THE SUNDAY STORY

The presence of three policemen at a junction on Chennai’s busiest road, Anna Salai, is a source of relief to Sreelekha and Kausar, two history students of a government college for women, as they walk to the bus stop every evening.

“They have been here for the past six months, thanks to the Metro Rail work. Now, we approach them whenever we spot those men,” said Sreelekha, referring to three strangers who come to the bus stop every evening. “They run with us to catch the bus and then get down at the next stop and come back again. They keep staring or laughing at us and even try speaking to us.”

“It took us a while to understand the men were not waiting for any bus. It is good that a policewoman is here often,” she added.

Harassment abounds

Chennai is known as one of the safest cities for women. For students though, cases of everyday harassment abound though most say they have learned to live with it. Meanwhile, colleges have been reinforcing the stringent rules such as dress codes and restrictions on visitors. The bus stop frequented by these men is a crowded one as students from almost five colleges board buses there.

Incidentally, one of them is Ethiraj College for Women. On July 18, 1998, Sarika Shah, a second-year student of the college, and her friend were proceeding to a juice shop nearby, when a group of persons came in an auto-rickshaw and harassed them. One of them poured water on girls and later jumped at Sarika as a result of which she fell down, sustained a head injury and later died.

A lot of changes occurred after the incident. Stella Maris, Women’s Christian College and M.O.P. Vaishnav College for Women have installed CCTVs and made security arrangements. “Not even a single man can enter the campus without permission. We know that once the girls leave the campus, there are many hurdles they face, on the streets, buses and trains. But we make sure they are safe on the campus,” said Nirmala Prasad, principal, M.O.P. Vaishnav College for Women.

The world outside is more challenging though.

“The Anna University campus is very safe, but try walking down the Kotturpuram stretch after 8 p.m., you will encounter at least four men who will whistle or catcall,” said G. Kanaka, who studies chemical engineering. “Often, there are no lights and no policeman in sight.”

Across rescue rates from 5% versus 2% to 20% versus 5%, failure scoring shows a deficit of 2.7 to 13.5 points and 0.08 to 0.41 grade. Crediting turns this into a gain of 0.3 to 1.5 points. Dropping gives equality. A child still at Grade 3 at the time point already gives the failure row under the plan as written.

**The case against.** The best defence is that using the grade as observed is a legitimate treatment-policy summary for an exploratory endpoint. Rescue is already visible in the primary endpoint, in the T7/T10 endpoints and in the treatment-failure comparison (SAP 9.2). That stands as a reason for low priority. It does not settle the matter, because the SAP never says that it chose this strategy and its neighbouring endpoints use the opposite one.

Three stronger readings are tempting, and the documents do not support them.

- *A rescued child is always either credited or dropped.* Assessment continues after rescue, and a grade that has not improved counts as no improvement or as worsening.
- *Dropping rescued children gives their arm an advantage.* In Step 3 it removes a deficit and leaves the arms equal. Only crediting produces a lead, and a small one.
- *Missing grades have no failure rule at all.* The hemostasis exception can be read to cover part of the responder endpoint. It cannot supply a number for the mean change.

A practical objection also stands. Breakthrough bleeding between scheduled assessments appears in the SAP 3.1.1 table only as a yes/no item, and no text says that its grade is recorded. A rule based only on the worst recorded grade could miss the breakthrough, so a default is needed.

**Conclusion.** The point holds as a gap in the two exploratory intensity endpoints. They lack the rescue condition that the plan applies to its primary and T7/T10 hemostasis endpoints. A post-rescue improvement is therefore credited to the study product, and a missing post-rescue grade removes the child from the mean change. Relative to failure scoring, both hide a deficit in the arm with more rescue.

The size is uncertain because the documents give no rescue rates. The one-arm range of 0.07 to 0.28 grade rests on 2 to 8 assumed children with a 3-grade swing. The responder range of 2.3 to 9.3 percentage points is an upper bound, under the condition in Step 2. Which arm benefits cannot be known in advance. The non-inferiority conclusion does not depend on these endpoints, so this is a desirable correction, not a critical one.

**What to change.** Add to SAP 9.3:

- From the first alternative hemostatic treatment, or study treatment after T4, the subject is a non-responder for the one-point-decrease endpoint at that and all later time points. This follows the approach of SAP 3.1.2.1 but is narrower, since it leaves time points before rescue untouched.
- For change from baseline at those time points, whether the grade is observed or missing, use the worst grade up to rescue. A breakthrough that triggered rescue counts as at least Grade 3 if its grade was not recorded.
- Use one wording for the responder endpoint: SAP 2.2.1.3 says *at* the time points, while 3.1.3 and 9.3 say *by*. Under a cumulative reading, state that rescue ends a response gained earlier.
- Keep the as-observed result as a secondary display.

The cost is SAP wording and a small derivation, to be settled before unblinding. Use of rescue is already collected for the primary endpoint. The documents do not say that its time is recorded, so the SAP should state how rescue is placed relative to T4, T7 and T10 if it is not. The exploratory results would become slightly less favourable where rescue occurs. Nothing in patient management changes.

Ironically, awareness of the nature of the problem often leads to disconcerting solutions. Shakti Prasad, a diploma student at a polytechnic college in Taramani said: “There are four colleges in the vicinity. We are just about 15 girls in the evening shift and we counter hoots, whistles and abuses often. Some sort of police patrolling could do good here, but instead, we have been asked to come to college only thrice a week to avoid problems.”

In Loyola College, a fresh dress code, which was introduced last year, banned the girls from wearing leggings. “Try not to attract attention. You come to study here,” was what we were told by teachers,” said a student of visual communication. An extreme version of this attitude prevails in the more than 70 engineering colleges on the outskirts of the city. A section of them have separate staircases for men and women; often, there are signboards in meeting halls that say: ‘Boys are strictly forbidden to look at girls.’

Unprepared students

“We are made to believe that everything is for our safety. But on days when we miss our college bus and have to come to college using public transport, we realise that our world here on campus is fake and we are not prepared to face challenges,” said a student of Jeppiar Institute of Technology.

Her words were echoed by many students who feel that this idea of enforcing safety has led to their being denied access to facilities.

“Remedial classes, farewell parties, cultural nights — we are excluded from most of them because the college does not want to take the responsibility of dropping us back,” said a student of Meenakshi Sundararajan Engineering College.

Many of these colleges have anti-ragging cells but none have a forum to address sexual harassment. “Senior students are strictly forbidden to talk to juniors but there are instances of harassment outside the college campus and hostel. It is better to complain under ragging because it is taken seriously,” said A. Meenakshi, a first-year electrical engineering student.

And, sometimes, it all boils down to the essentials that have never been delivered. As Kannagi Velan, a student of Bharathi Women’s College, put it: “We have to use the only functional toilet, outside the college. It is very uncomfortable as men crowd nearby. The government must understand that safety starts with basic facilities.”

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